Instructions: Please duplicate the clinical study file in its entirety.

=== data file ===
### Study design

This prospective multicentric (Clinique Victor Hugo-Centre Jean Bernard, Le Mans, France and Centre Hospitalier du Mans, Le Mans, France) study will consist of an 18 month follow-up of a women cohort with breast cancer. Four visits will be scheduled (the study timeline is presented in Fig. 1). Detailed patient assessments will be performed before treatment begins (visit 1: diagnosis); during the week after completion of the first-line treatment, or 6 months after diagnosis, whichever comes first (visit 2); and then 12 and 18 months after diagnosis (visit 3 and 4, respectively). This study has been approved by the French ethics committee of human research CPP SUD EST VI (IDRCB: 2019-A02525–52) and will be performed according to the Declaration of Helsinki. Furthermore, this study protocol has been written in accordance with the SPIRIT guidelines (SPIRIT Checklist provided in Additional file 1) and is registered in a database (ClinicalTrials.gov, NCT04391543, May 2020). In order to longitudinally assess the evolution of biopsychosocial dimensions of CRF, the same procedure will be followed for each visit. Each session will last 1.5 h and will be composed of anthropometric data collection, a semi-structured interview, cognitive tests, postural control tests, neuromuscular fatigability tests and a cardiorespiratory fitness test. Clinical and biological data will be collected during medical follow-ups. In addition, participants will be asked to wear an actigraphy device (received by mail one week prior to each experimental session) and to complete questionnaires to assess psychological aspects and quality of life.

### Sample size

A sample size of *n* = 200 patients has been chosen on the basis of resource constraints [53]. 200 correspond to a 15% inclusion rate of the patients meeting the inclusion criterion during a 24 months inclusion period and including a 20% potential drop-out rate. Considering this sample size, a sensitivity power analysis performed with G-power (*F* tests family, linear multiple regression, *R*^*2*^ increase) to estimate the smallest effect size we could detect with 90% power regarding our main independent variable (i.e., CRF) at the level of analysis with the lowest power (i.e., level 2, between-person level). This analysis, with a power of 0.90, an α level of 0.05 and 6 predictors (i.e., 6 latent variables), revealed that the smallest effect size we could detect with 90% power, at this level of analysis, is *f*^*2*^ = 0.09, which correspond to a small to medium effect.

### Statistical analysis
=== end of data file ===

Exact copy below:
### Study design

This prospective multicentric (Clinique Victor Hugo-Centre Jean Bernard, Le Mans, France and Centre Hospitalier du Mans, Le Mans, France) study will consist of an 18 month follow-up of a women cohort with breast cancer. Four visits will be scheduled (the study timeline is presented in Fig. 1). Detailed patient assessments will be performed before treatment begins (visit 1: diagnosis); during the week after completion of the first-line treatment, or 6 months after diagnosis, whichever comes first (visit 2); and then 12 and 18 months after diagnosis (visit 3 and 4, respectively). This study has been approved by the French ethics committee of human research CPP SUD EST VI (IDRCB: 2019-A02525–52) and will be performed according to the Declaration of Helsinki. Furthermore, this study protocol has been written in accordance with the SPIRIT guidelines (SPIRIT Checklist provided in Additional file 1) and is registered in a database (ClinicalTrials.gov, NCT04391543, May 2020). In order to longitudinally assess the evolution of biopsychosocial dimensions of CRF, the same procedure will be followed for each visit. Each session will last 1.5 h and will be composed of anthropometric data collection, a semi-structured interview, cognitive tests, postural control tests, neuromuscular fatigability tests and a cardiorespiratory fitness test. Clinical and biological data will be collected during medical follow-ups. In addition, participants will be asked to wear an actigraphy device (received by mail one week prior to each experimental session) and to complete questionnaires to assess psychological aspects and quality of life.

### Sample size

A sample size of *n* = 200 patients has been chosen on the basis of resource constraints [53]. 200 correspond to a 15% inclusion rate of the patients meeting the inclusion criterion during a 24 months inclusion period and including a 20% potential drop-out rate. Considering this sample size, a sensitivity power analysis performed with G-power (*F* tests family, linear multiple regression, *R*^*2*^ increase) to estimate the smallest effect size we could detect with 90% power regarding our main independent variable (i.e., CRF) at the level of analysis with the lowest power (i.e., level 2, between-person level). This analysis, with a power of 0.90, an α level of 0.05 and 6 predictors (i.e., 6 latent variables), revealed that the smallest effect size we could detect with 90% power, at this level of analysis, is *f*^*2*^ = 0.09, which correspond to a small to medium effect.

### Statistical analysis